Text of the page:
In this talk, Dr. Bergin will focus on several recent projects that have involved making a wide variety of PM related measurements focused on better understanding the impacts of aerosols on human health and climate. We will travel from the pristine Arctic, where just a small amount of soot can substantially alter the radiation balance, to urban Atlanta where emissions from rail yards and vehicles can impact local human health. Bergin will also discuss why the Taj Mahal, one of the great wonders of the World, is turning brown. Lastly, he will discuss the need for wireless sensors for air quality measurements, existing related measurement technologies, and suggestions for a path forward. Bergin's general research focus is on the influence of air pollution on both climate and human health. His specific interest is particulate matter (PM), and he has done a wide range of studies on the emission, formation, deposition and impacts of PM. He is particularly interested in how PM impacts climate by modifying the radiation balance of the atmosphere and has done studies in both pristine regions of the world (Greenland and the Himalaya), as well as hazy regions (the Southeastern US, China, and India). More recently Bergin has been studying the influence of PM on human health with emphasis on determining the relative contributions of sources (such as biomass burning and vehicular emissions) to acute health impacts.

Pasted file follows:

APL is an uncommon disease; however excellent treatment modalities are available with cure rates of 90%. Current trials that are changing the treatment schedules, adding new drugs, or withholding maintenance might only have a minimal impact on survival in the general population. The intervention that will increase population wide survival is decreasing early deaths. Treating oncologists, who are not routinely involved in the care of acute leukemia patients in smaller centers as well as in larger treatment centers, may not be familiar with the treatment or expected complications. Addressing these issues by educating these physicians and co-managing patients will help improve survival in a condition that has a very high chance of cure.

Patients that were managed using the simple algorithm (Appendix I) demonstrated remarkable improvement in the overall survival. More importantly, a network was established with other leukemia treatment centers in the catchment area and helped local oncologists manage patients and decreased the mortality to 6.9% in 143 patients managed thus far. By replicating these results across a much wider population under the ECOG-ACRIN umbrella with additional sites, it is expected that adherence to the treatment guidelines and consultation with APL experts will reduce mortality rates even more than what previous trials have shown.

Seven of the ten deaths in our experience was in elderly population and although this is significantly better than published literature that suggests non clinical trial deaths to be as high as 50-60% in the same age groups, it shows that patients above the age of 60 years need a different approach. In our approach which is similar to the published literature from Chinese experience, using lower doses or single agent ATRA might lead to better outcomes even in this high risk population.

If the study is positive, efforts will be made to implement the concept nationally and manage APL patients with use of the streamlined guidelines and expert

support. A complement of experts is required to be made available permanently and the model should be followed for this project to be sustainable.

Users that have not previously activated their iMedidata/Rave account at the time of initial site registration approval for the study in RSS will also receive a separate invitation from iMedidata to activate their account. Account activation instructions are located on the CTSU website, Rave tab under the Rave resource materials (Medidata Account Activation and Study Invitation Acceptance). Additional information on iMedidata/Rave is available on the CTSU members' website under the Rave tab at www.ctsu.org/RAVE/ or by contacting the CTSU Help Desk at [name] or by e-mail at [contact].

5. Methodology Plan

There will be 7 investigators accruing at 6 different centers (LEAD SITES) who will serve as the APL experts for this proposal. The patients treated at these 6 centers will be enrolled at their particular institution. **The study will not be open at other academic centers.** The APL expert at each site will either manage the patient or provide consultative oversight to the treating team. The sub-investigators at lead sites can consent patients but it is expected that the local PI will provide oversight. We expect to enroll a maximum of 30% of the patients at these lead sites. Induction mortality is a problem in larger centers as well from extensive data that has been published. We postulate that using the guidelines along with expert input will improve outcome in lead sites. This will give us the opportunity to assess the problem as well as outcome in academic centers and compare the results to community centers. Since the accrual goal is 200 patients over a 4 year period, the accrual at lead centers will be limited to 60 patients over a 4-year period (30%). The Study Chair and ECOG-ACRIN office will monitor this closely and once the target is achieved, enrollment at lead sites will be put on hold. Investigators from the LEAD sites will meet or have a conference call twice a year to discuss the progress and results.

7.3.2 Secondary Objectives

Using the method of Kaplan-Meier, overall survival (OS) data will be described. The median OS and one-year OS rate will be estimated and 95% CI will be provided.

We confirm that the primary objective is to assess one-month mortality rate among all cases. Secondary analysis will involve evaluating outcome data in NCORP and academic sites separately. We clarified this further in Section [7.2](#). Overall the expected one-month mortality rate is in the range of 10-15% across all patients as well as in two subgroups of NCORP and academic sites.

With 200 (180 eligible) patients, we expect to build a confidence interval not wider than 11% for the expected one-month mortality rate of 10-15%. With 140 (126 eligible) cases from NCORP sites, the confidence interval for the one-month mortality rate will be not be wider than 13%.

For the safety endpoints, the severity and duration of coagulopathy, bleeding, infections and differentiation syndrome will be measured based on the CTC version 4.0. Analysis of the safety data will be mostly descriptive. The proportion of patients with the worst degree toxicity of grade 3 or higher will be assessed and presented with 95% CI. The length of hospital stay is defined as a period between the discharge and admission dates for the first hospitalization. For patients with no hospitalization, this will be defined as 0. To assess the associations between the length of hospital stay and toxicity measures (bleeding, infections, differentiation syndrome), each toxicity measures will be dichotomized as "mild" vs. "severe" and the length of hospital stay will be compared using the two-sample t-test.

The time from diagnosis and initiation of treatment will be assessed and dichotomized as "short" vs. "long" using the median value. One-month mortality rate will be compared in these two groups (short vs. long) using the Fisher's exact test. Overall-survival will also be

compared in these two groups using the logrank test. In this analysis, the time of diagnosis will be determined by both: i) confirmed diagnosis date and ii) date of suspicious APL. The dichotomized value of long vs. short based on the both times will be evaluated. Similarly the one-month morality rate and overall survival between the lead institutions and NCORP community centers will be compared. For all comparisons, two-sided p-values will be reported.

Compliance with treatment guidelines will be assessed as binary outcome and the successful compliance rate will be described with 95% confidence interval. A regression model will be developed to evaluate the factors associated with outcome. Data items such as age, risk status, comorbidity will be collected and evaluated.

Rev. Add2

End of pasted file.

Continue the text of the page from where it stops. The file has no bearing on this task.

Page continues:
Monday, February 1, 2016